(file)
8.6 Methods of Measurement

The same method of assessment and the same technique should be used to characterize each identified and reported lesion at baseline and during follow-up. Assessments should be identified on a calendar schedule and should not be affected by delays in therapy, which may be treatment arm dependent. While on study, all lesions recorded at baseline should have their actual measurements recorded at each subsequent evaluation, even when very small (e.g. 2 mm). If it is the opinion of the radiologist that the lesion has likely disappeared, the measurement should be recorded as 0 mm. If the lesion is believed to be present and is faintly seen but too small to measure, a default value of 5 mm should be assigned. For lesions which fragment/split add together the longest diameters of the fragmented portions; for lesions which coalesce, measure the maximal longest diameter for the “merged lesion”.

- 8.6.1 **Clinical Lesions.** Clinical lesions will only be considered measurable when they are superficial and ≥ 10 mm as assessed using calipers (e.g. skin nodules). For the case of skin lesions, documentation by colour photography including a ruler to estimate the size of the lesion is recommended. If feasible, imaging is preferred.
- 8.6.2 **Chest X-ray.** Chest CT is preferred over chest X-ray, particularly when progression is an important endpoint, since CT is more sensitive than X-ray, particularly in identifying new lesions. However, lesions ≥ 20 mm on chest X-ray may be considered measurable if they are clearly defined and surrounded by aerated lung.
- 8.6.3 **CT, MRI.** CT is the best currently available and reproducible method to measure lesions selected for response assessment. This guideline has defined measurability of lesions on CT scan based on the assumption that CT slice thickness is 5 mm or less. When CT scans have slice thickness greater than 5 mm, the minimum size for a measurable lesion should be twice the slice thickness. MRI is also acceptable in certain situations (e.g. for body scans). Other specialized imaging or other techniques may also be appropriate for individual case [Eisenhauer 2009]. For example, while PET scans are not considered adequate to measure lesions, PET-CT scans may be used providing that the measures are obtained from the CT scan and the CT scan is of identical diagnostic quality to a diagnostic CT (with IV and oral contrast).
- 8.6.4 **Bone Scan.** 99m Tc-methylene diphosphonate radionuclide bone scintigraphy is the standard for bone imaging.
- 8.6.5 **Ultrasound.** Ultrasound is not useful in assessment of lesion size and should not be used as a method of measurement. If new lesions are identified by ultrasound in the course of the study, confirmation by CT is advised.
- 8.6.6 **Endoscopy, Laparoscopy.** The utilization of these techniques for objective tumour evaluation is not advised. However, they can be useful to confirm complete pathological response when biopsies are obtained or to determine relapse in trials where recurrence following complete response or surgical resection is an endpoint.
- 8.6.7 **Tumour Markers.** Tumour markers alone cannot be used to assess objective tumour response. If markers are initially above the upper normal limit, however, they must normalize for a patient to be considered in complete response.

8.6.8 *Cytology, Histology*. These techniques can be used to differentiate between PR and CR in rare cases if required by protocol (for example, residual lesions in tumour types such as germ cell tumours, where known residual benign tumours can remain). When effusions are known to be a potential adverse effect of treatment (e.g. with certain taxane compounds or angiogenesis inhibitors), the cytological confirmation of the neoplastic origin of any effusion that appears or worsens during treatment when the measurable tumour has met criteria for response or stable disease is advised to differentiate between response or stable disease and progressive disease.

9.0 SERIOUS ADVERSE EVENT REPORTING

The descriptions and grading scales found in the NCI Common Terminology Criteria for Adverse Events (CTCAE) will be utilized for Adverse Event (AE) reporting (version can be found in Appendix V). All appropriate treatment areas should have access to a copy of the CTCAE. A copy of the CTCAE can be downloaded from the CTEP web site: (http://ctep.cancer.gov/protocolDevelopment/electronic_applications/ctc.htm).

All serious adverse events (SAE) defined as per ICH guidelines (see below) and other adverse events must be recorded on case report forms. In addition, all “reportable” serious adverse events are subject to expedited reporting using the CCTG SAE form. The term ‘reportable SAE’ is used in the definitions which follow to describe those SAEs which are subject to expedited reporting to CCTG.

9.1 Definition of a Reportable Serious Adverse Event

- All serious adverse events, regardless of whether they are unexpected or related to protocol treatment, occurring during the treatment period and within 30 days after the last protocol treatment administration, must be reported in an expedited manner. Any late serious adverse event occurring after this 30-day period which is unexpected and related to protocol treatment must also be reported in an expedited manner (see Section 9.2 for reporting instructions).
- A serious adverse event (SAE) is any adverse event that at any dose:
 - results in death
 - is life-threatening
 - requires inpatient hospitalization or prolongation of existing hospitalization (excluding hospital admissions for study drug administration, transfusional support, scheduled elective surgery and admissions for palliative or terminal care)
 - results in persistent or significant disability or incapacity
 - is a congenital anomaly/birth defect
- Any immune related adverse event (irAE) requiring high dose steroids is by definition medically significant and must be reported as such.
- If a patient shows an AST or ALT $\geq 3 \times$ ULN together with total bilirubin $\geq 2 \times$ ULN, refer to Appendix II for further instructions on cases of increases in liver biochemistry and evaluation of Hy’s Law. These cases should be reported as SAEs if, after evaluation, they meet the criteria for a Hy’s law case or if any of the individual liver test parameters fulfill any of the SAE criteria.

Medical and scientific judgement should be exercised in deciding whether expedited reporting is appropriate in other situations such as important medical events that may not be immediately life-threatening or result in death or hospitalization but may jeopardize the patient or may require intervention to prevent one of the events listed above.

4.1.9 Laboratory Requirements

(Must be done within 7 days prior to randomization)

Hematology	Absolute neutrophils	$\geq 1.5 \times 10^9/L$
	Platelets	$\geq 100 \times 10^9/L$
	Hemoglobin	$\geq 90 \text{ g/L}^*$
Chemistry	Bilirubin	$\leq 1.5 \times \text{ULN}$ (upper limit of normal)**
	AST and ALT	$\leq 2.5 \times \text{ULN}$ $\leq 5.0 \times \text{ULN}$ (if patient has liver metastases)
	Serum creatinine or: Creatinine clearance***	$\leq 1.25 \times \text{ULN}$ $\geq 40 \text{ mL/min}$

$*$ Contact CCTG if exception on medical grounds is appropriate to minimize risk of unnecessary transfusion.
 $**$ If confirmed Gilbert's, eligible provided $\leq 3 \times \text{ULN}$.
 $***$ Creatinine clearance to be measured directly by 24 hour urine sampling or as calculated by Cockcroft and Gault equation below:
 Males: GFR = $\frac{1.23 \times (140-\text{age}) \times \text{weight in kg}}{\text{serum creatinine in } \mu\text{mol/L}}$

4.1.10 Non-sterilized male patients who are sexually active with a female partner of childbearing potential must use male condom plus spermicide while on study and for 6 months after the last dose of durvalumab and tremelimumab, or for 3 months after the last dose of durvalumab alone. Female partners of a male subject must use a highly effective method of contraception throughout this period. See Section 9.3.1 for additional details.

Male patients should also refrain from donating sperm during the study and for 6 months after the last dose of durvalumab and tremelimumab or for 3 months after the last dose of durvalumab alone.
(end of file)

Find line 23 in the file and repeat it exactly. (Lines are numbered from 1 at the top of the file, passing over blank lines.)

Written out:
- If a patient shows an AST or ALT $\geq 3 \times$ ULN together with total bilirubin $\geq 2 \times$ ULN, refer to Appendix II for further instructions on cases of increases in liver biochemistry and evaluation of Hy’s Law. These cases should be reported as SAEs if, after evaluation, they meet the criteria for a Hy’s law case or if any of the individual liver test parameters fulfill any of the SAE criteria.